Keep spreading the word . We've seen more reports of these guys ripping people off in droves, so I felt an update and some advice might not go too astray. First off read this post before you book anything. Names that these bastards use include, but are not limited to: JAMES SMITH JAMES LOVE DONALD KAPLAN WAYNE MORGAN MORGAN WAYNE He's also advertising on sites such as and A1Vacation Properties , so I'd avoid them like the plague. None of these sites will assist you other than to say, "Too bad, so sad, we've removed the listing." As we've seen as soon as they pull one listing the scammers load another. The only protection you have is being warned beforehand. The US authorities seem utterly disinterested in doing anything about this, even though a number of people have done the right thing and reported it through the proper channels. In the meantime do the following: DO NOT PAY FOR ANYTHING VIA WESTERN UNION, MONEY GRAM OR ANY OTHER SIMILAR PAYMENT

Inkwell Awards: Cast Yer Vote

Voting has started for the 1st Inkwell Awards . Scoot on over and cast your vote because you know the rules - if you don't vote then you're not passing commentary on who wins - you're just whinging. If you've for a favourite inker then cast a vote. If you like someone's work then go ahead and let the world know. And if you're an inker and want to vote for yourself, well don't be shy and retiring, get right on in there and do so. Voting will close at the end of May, you've got plenty of time, so no excuses. Don't think about it, just vote for it.

Mooney Memories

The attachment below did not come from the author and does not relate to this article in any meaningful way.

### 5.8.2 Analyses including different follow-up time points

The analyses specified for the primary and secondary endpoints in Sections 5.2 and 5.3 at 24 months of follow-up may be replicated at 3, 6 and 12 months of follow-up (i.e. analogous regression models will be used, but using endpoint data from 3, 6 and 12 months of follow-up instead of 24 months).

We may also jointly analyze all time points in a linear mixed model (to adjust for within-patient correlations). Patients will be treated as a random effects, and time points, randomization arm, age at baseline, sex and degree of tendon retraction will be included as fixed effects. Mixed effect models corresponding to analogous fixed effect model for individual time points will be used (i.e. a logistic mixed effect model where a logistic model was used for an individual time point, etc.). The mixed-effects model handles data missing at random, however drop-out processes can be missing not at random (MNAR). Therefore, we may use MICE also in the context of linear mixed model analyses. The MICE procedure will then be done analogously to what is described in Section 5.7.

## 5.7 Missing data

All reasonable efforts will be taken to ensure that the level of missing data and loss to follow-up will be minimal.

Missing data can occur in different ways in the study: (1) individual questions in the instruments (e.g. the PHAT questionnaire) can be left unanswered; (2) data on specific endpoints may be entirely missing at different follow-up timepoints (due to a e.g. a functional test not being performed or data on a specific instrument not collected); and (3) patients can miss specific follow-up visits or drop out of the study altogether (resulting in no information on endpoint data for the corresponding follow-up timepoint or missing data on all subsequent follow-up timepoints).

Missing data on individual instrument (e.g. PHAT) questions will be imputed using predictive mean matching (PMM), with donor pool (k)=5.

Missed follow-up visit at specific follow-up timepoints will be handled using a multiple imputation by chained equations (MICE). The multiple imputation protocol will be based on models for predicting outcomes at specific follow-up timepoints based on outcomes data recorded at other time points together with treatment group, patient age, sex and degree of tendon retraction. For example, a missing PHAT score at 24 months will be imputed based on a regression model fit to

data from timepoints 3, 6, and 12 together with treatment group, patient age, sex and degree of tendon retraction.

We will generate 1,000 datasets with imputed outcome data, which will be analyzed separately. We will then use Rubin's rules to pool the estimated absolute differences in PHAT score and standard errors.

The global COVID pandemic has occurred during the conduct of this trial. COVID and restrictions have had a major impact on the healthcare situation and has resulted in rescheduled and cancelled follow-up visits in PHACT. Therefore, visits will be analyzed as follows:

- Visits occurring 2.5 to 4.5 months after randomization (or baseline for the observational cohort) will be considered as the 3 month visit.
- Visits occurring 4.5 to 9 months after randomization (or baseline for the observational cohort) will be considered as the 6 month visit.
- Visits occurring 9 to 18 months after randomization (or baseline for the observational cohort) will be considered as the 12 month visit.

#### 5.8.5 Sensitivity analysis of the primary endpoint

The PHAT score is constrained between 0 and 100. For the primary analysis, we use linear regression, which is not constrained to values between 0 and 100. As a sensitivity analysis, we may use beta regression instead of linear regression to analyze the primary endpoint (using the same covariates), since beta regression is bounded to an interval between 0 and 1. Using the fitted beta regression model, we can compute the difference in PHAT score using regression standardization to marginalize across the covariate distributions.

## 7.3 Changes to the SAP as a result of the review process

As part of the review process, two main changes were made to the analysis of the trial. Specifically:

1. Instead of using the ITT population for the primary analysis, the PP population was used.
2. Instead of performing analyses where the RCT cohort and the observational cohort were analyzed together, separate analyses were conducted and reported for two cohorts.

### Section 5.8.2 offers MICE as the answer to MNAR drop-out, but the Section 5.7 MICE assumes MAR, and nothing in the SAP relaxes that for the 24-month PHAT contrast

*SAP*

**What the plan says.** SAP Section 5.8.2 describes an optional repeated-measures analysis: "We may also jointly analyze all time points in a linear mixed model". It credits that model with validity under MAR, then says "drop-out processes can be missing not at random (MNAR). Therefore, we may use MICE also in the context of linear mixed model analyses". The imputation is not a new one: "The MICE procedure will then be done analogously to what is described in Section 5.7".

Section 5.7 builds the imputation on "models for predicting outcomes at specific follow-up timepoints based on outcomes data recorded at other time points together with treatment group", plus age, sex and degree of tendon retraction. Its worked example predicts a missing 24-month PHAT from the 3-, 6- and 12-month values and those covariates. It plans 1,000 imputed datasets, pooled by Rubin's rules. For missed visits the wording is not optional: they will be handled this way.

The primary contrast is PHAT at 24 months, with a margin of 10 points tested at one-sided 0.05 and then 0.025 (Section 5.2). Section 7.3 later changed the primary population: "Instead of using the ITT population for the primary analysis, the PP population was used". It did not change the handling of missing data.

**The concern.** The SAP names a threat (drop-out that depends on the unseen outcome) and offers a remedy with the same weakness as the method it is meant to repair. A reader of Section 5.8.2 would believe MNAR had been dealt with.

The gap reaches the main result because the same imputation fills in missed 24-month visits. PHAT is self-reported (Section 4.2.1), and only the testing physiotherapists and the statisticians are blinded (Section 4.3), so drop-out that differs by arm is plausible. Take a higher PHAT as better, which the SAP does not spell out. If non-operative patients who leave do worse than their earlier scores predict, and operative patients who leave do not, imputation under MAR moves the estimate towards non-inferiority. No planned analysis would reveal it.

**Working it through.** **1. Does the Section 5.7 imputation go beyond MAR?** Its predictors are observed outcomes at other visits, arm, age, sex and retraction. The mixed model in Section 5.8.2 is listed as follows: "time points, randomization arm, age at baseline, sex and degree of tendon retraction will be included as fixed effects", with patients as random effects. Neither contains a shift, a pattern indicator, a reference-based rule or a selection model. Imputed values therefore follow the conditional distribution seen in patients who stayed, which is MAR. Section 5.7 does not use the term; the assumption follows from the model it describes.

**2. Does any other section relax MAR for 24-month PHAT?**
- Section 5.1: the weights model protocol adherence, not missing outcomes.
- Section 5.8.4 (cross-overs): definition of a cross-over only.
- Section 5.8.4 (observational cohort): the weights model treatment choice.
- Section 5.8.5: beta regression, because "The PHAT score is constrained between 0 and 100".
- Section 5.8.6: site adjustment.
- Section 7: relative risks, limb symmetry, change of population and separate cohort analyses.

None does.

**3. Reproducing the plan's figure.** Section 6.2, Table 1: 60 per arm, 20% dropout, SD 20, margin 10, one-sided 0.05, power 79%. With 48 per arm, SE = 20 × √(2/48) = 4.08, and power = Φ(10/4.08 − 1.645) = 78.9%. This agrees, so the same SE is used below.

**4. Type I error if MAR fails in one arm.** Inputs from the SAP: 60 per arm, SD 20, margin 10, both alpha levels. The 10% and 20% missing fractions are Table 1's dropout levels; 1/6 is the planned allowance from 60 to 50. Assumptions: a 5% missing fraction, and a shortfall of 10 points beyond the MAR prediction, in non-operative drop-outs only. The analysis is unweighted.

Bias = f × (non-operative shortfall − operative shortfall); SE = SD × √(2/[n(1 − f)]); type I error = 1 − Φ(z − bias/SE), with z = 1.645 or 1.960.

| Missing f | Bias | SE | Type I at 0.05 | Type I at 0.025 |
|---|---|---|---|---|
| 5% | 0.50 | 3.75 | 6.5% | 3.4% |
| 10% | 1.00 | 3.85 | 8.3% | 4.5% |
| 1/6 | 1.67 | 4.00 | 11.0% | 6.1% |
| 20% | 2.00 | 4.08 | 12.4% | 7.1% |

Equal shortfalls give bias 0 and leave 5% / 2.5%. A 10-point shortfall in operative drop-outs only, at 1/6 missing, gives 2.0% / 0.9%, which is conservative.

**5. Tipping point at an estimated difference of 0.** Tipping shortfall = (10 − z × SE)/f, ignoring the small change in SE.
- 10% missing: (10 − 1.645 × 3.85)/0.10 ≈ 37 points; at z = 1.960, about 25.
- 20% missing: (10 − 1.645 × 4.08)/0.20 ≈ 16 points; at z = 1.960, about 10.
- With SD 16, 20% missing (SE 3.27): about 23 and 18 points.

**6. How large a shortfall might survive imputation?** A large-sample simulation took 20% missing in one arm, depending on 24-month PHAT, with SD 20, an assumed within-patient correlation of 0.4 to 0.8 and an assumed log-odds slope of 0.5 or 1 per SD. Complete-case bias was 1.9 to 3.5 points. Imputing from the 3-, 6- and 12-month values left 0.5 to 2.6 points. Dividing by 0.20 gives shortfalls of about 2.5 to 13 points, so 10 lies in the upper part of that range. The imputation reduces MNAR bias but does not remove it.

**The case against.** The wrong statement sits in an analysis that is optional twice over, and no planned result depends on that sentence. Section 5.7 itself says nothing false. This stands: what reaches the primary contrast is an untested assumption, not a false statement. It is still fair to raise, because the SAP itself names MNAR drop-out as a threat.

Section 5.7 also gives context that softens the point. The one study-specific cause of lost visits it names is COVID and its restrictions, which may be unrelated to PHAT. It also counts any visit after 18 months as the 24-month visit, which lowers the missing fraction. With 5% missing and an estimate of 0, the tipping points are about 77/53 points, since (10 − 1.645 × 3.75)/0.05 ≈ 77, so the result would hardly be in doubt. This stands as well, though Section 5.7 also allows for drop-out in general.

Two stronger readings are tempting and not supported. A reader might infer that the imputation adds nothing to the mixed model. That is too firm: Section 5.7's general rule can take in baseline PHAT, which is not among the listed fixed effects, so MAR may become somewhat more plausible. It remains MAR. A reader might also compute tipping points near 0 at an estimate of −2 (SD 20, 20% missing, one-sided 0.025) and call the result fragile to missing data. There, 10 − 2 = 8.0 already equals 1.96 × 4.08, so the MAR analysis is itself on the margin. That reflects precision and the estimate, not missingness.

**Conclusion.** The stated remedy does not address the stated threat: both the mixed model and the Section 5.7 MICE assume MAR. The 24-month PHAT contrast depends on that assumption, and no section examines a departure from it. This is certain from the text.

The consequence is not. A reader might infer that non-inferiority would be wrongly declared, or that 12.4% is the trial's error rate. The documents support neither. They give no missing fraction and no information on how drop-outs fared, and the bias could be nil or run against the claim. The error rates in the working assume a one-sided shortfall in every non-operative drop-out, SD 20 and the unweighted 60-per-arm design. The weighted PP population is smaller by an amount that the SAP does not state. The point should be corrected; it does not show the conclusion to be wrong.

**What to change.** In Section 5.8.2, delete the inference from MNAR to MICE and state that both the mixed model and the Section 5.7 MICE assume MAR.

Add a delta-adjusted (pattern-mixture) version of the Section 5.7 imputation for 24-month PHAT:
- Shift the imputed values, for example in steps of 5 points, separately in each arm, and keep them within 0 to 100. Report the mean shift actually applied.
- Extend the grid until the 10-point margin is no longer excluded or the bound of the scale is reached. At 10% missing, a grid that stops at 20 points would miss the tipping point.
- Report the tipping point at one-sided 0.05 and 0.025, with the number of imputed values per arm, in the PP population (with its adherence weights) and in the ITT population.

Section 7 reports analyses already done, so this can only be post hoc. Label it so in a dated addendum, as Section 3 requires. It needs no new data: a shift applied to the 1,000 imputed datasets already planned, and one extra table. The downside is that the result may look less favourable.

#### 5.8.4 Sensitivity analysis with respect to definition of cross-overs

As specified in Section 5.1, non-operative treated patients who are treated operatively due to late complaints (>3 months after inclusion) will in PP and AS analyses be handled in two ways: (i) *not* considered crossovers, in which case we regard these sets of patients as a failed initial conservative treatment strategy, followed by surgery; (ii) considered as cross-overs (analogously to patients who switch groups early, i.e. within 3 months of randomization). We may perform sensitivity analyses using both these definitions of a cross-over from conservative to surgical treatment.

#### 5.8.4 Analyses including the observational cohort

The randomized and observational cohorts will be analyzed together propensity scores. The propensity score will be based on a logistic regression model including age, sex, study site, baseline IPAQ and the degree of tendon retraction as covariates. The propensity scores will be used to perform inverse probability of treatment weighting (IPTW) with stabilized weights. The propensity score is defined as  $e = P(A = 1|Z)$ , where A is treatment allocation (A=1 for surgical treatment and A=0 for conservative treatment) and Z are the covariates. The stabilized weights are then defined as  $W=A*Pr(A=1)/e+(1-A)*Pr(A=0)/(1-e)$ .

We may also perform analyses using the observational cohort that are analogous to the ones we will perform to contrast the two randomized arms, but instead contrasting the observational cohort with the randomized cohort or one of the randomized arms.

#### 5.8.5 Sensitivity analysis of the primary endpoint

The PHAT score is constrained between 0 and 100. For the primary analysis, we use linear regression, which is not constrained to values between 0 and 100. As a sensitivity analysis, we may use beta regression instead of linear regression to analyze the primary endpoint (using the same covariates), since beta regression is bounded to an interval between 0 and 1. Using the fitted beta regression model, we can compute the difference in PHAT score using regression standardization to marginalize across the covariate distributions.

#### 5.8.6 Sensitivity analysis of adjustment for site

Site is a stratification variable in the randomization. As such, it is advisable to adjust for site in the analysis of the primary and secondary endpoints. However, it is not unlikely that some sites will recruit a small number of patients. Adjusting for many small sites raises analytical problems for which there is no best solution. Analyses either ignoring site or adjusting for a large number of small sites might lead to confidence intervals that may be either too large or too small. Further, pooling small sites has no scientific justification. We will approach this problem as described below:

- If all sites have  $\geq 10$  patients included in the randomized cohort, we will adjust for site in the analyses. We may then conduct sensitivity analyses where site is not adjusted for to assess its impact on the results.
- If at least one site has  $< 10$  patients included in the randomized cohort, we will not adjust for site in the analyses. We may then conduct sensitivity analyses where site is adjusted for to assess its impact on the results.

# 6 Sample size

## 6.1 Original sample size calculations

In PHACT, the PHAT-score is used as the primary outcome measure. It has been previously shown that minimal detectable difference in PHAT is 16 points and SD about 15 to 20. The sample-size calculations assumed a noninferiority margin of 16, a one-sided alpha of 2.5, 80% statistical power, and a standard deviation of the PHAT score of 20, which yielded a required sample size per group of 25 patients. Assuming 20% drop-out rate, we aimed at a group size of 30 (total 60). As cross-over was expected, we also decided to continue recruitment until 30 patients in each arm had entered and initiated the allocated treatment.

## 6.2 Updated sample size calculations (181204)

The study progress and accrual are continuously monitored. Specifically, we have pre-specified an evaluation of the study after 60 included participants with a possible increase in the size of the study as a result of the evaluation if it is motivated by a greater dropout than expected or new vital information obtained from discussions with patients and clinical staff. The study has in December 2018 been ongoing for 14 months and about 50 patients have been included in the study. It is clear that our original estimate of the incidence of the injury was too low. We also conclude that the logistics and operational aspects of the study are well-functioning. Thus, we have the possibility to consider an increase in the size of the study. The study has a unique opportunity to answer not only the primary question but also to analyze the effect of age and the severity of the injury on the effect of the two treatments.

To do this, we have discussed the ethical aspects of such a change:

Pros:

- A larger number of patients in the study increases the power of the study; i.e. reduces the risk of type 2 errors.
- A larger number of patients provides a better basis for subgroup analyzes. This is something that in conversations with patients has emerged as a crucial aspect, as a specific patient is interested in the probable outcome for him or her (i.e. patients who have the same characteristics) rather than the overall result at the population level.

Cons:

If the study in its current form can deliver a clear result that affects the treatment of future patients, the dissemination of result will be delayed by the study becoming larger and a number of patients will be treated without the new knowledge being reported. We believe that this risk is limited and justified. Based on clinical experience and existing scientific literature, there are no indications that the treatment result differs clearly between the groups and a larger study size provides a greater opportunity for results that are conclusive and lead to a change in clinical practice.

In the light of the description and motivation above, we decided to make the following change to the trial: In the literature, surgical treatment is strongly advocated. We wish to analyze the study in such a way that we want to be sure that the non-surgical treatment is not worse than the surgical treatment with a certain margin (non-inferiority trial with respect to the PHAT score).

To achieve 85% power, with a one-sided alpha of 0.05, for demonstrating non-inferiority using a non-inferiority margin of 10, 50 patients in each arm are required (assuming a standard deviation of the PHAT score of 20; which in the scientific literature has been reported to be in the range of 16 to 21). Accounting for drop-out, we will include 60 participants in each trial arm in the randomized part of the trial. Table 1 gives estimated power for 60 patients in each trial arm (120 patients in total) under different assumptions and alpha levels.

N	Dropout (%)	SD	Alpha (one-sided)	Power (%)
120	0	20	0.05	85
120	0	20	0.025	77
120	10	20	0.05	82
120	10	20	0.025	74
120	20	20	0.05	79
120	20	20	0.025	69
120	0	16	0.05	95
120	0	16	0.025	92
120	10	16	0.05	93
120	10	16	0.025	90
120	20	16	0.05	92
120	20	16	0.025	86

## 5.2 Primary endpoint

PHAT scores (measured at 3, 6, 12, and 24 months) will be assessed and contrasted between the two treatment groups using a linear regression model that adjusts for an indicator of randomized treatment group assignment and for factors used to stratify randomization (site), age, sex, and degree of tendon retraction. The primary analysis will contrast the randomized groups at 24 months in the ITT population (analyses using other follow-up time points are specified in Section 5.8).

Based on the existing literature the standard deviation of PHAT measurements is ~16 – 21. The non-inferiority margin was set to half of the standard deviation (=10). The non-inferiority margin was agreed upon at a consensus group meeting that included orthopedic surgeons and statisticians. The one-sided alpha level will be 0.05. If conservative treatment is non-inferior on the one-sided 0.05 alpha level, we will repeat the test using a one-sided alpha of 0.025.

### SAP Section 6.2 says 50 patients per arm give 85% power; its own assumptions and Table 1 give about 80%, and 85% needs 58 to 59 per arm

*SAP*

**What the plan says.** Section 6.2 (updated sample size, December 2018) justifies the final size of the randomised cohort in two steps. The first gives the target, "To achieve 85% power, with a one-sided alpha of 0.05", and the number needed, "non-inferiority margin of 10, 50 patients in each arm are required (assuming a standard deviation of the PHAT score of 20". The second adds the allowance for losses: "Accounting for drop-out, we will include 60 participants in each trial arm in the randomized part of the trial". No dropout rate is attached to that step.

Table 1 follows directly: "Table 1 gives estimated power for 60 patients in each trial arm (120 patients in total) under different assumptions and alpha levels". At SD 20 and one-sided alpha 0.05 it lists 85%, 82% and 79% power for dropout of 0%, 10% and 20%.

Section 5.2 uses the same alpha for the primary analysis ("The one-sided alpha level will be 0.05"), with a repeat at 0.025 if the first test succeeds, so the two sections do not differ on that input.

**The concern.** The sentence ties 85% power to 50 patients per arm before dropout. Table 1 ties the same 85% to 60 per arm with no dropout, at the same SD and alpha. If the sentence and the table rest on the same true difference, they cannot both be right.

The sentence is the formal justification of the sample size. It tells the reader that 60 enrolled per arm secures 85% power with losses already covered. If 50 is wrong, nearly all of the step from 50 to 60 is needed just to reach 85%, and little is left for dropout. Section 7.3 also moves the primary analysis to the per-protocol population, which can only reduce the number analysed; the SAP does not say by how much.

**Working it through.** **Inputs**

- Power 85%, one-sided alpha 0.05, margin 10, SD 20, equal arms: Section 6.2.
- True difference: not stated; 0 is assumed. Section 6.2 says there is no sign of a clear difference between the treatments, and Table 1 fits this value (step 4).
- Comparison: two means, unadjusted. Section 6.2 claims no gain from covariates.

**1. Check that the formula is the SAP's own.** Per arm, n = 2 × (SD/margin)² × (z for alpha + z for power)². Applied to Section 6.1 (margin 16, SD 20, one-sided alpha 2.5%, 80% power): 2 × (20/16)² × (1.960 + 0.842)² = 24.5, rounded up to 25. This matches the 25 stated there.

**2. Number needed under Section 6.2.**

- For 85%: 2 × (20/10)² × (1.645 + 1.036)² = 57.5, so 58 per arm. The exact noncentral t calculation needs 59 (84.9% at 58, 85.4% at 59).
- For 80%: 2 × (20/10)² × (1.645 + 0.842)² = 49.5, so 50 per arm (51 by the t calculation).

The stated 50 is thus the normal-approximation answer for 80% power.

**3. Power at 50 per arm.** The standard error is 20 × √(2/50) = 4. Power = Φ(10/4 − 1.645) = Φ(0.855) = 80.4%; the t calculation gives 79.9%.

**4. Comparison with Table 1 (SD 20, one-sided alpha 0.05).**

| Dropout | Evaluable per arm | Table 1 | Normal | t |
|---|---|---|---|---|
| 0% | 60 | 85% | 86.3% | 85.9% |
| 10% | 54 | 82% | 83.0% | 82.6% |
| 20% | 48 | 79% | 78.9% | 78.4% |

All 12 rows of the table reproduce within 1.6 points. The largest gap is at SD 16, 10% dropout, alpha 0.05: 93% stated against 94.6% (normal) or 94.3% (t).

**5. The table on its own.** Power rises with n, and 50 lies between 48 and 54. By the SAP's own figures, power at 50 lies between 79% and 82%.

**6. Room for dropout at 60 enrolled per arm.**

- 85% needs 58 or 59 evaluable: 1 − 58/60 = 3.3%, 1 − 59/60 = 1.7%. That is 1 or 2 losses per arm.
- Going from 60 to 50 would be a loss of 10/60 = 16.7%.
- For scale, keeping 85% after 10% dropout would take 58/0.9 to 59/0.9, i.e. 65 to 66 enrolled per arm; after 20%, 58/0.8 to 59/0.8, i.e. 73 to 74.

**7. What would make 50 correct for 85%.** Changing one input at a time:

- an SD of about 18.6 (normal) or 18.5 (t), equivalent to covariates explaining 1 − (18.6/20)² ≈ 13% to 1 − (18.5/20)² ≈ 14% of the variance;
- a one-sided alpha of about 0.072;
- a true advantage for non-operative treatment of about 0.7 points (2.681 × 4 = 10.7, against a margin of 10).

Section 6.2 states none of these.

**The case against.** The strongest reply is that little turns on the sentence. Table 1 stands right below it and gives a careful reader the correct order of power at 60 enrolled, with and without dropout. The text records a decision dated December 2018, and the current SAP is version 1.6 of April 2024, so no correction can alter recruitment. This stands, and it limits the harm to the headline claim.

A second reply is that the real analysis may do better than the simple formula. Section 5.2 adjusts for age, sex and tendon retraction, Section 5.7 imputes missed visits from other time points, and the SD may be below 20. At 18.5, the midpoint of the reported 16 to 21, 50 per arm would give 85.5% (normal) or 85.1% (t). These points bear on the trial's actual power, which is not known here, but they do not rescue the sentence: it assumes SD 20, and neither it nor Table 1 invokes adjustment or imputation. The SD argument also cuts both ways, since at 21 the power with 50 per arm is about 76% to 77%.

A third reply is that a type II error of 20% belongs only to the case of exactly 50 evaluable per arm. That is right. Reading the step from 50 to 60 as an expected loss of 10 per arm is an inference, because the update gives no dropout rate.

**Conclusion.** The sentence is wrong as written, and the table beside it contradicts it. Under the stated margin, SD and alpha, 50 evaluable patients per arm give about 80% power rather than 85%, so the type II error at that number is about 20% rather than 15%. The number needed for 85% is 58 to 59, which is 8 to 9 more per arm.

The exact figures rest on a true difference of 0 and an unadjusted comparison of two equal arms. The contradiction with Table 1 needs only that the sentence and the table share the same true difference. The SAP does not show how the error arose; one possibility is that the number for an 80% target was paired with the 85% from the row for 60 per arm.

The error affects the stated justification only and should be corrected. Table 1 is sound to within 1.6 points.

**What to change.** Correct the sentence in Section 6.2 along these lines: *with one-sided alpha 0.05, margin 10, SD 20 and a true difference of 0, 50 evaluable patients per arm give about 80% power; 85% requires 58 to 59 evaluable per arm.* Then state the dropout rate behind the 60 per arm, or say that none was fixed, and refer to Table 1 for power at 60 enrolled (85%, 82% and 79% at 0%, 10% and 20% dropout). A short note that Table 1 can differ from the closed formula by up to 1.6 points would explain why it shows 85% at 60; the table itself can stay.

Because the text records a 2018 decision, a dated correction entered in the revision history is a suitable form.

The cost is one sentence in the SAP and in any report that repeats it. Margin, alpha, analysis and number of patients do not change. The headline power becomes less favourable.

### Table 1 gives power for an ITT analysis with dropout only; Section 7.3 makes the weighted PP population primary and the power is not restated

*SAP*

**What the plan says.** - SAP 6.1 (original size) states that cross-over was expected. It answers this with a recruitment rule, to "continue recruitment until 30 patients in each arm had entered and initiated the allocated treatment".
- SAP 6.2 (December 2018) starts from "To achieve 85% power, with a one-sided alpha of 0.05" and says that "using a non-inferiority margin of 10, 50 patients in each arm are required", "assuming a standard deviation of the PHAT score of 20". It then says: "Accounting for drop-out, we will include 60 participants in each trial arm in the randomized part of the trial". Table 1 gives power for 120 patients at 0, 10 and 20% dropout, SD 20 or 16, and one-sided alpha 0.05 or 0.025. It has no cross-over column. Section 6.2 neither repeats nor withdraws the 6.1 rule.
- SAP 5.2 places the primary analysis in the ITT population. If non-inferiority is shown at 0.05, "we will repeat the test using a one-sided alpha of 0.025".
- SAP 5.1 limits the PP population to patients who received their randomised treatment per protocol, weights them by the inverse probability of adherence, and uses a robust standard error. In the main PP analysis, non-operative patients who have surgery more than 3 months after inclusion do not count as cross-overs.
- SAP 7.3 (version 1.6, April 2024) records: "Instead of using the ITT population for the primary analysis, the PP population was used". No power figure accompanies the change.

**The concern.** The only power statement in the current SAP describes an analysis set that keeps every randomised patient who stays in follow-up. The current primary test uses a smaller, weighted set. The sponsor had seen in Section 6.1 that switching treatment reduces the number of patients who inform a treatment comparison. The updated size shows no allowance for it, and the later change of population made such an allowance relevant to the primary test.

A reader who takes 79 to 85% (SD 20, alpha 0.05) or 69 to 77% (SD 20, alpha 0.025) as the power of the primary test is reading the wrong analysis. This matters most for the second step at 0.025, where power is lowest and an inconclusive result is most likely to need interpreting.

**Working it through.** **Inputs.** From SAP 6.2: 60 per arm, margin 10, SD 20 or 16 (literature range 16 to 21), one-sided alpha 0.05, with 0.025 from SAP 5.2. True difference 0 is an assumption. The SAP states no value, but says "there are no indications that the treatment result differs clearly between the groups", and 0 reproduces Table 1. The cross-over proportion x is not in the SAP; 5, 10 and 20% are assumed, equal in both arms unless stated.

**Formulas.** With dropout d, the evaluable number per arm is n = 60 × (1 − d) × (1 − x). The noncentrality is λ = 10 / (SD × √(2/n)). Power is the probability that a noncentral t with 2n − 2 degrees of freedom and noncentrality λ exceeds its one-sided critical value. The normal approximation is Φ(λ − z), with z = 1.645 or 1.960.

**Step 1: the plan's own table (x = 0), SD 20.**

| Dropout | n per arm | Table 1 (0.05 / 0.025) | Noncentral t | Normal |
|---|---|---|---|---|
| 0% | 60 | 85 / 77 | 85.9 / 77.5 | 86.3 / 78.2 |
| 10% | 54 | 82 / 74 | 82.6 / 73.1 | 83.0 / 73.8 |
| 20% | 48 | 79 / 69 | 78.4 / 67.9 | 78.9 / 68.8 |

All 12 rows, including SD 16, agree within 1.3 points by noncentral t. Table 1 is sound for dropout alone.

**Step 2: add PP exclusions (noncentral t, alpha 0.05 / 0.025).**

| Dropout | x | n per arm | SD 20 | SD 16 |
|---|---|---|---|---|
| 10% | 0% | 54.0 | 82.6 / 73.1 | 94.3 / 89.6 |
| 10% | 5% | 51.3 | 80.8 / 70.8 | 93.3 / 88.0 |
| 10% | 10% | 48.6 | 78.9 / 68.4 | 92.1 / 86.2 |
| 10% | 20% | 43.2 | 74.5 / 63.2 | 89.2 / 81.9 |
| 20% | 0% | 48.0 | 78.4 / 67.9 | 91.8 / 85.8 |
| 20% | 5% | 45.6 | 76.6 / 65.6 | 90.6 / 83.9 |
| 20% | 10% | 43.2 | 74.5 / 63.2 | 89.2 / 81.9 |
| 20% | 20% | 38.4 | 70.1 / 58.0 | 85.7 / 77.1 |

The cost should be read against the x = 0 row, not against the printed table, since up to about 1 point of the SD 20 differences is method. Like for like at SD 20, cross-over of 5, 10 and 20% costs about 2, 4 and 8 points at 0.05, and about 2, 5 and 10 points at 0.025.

I've spent all day thinking about the loss of Jim Mooney. I've spent the entire day trying to think of one panel that would sum Jim up for anyone who wasn't aware of his art - those rare creatures who've never seen any of Jim's work in any comic books. I'm sure there must be a few, not many, but a few. And here it is: Streaky ! This is the panel where Streaky The Supercat discovers he can beat up dogs - the look of sheer joy on his face is a delight and I can imagine that Jim laughed his way through that one. He loved that little cat, but then he loved all cats, they were his delight and joy, along with his kids and his wives. Jim's story is an interesting one and one that I spent the better part of a year and a half discovering. It began for me after I interviewed Jim way back when. Jim was a pleasure to speak to and funny to boot. He told me upfront that he was going deaf and that resulted in some interesting conversations. I'd be speaking about his w

Jim Mooney: 1919 - 2008

It's one of the saddest days I can recall today. Jim Mooney, a damn good artists and more importantly a friend of mine, passed away this Sunday just gone at the age of 89. Jim was more than just a comic book artist - he was a consummate professional. There was nothing he couldn't draw, nothing he wouldn't try to draw. He was as good as they came. But there was more to Jim, much, much more. He worked at virtually every major, and not so major, company over a career that spanned nearly seven decades. His first work appeared in print about 18 months after the debut of Action Comics #1 and he worked well into the 1990s and off and on into early 2000, along the way becoming one of the most prolific artists of the genre. Indeed it could be argued, and I suspect successfully, that Jim drew more pages than anyone else. He penciled, he inked. But there was more to Jim than that. Jim loved collecting American Indian artifacts. He loved restoring houses. He once told me, with justifi